Imagine an autonomous car self-navigating through an intersection by communicating with other vehicles, as well as with traffic signals and sensors that alert it about oncoming pedestrians. It might sound futuristic, but that’s exactly what visitors to Barcelona’s L’Hospitalet de Llobregat district saw during a 5G connected cars pilot project.
Ateca and Arona cars, made by Seat, used Telefonica’s 5G network and Ficosa’s C-V2X (Cellular Vehicle-to-Everything) technology to communicate with other cars, cyclists, and even traffic signals. The traffic lights used thermal cameras to detect pedestrians in the crosswalk, and displayed a warning message in the car’s control panel whenever they saw someone crossing the road. Connected bicycles communicated with cars around them to inform them of their location and warn them of any potential collisions. In cases of low visibility, non-moving cars activated emergency lights and automatically notified other approaching vehicles through a direct communications interface.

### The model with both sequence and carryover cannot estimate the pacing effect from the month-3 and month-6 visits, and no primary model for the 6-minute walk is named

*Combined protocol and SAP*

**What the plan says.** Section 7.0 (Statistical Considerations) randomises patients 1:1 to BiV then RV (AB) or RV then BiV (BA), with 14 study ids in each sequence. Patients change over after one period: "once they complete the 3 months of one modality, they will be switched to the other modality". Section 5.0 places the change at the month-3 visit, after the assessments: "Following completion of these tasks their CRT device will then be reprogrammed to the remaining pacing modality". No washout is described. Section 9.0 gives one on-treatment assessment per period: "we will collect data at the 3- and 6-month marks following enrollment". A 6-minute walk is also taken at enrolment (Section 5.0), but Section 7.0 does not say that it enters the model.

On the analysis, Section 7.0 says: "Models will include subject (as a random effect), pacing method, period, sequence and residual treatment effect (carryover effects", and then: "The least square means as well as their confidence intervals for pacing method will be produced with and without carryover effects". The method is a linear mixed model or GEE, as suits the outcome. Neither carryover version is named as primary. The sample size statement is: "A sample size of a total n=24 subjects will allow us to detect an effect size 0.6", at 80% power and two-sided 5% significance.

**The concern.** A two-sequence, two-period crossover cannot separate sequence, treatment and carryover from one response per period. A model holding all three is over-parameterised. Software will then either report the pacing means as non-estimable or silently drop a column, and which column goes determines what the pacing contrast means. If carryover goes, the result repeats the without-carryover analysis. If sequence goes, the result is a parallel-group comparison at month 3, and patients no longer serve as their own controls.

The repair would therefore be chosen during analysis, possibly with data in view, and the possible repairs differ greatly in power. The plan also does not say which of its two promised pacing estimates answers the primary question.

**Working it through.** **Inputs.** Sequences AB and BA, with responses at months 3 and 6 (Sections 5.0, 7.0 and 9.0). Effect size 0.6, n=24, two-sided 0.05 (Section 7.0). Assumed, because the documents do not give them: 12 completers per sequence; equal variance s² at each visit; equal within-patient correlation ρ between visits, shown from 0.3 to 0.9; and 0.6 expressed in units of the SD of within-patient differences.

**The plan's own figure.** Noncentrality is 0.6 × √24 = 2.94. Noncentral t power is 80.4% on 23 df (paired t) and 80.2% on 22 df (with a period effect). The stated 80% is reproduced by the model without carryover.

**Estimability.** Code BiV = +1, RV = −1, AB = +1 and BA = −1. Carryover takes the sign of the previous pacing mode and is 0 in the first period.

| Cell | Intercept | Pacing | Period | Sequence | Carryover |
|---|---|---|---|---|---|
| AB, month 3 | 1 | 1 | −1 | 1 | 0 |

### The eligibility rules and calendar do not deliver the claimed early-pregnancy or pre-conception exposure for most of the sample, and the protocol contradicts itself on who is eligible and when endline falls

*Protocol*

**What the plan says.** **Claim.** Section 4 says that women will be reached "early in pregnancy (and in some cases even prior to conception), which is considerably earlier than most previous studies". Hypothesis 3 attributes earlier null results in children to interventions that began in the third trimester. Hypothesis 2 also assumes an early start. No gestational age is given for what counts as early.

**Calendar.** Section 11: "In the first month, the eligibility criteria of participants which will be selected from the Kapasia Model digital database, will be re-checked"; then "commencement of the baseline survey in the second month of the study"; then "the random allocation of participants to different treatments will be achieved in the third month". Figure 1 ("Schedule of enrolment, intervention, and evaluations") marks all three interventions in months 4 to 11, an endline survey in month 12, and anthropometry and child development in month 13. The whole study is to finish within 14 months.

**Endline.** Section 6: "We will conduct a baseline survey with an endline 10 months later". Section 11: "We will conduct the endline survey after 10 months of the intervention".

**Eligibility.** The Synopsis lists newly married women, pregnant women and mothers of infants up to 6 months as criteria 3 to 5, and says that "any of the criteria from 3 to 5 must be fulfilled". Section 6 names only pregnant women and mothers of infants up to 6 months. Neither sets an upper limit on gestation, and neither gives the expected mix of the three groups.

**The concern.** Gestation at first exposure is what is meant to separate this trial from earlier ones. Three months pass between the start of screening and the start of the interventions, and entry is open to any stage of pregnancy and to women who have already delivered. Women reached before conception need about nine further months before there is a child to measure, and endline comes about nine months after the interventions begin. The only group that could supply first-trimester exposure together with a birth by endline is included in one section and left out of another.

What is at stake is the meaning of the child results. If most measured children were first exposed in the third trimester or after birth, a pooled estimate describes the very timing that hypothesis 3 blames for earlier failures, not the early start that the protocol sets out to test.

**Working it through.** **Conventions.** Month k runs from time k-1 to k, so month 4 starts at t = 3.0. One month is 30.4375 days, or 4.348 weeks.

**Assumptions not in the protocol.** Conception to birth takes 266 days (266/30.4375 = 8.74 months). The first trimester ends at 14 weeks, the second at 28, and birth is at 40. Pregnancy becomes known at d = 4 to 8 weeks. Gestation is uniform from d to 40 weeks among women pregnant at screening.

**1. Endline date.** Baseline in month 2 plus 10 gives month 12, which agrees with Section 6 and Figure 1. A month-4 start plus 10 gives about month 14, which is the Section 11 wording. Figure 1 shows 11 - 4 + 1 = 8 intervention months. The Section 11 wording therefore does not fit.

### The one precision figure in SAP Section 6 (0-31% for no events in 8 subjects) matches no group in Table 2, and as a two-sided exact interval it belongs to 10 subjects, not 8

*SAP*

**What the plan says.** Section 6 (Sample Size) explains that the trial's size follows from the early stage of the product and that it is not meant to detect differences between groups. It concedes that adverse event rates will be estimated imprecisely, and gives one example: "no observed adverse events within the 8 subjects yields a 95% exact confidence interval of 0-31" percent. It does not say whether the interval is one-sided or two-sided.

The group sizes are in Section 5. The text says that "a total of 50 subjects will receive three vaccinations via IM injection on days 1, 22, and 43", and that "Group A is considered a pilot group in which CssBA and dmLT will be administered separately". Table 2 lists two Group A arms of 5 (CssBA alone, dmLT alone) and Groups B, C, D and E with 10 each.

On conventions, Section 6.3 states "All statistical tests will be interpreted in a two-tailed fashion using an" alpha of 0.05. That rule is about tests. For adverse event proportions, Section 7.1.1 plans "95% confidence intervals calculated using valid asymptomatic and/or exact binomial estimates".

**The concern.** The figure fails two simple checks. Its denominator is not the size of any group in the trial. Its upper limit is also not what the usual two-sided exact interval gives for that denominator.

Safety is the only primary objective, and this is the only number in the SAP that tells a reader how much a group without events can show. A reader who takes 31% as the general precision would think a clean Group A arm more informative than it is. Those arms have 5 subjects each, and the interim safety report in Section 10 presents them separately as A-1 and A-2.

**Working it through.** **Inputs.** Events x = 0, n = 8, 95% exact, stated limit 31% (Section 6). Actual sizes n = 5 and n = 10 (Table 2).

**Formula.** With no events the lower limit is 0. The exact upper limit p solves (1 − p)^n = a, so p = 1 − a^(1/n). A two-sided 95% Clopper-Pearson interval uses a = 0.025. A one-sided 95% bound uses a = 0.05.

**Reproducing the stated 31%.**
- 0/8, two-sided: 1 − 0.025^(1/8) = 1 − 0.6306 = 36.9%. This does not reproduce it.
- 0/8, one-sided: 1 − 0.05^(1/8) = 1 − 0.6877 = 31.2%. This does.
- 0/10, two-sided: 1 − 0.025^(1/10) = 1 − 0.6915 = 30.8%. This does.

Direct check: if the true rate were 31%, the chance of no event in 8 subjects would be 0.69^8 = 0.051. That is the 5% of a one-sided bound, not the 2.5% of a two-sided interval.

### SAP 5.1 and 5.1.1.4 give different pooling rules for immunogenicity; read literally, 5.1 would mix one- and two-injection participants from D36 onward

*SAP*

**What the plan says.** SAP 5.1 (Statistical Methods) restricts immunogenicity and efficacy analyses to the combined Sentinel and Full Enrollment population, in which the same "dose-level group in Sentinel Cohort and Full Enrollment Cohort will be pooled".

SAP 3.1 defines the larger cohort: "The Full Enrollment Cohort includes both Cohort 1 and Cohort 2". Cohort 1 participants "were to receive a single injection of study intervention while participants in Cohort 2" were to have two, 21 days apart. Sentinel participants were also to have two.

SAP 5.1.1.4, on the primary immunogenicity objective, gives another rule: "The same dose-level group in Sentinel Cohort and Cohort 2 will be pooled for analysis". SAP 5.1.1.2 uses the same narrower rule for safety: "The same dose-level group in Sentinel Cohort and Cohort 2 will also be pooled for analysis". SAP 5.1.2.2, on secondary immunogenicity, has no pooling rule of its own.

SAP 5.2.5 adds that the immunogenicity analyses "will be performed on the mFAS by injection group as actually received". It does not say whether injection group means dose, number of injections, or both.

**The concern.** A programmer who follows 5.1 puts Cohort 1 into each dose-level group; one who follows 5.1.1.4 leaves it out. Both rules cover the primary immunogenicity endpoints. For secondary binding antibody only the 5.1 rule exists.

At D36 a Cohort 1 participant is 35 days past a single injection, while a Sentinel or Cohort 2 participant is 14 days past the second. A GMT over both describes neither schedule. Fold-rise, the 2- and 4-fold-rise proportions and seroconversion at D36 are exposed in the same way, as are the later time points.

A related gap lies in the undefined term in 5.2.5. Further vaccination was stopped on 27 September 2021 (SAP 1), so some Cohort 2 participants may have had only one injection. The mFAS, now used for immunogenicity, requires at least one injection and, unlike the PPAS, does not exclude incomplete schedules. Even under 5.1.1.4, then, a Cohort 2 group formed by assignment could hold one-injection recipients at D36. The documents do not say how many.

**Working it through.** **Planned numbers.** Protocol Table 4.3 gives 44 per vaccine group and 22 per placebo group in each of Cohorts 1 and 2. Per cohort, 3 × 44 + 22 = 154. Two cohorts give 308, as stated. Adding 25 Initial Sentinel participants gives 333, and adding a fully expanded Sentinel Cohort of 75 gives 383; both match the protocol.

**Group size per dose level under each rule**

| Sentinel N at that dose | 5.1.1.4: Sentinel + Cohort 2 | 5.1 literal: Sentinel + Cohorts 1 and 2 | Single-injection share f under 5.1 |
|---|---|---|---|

Faster lane to autonomy
The autonomous cars tested on the streets of Barcelona sound exciting, but all their engineering, software and high-tech gadgets alone aren’t enough to make self-driving a reality. To take off, they will need the new capabilities of a 5G mobile network’s lightning-fast speed, incredibly low latency and the capacity of carry massive number of connection simultaneously.
“5G multi-gigabit speeds, distributed edge networks, and low-latency services can help these capabilities to become a reality in years to come,” says Chris Penrose, president of IoT solutions at AT&T. “5G will eventually allow for the necessary distribution of processed data to meet and exceed the needs of the automated vehicle.”
Penrose is right. Autonomous cars can’t do simple things, such as detect a pedestrian or swerve around a curb, without data processing capabilities that can enable actions as fast as human reflexes. Even a split-second delay in communicating a potential collision could mean the difference between safe road traffic and a major crash.
5G integrated where the rubber meets the road?
Not surprisingly, a slew of automakers, such as Audi, BMW, Daimler, Ford, Hyundai and Toyota, are integrating 5G technologies into their vehicles.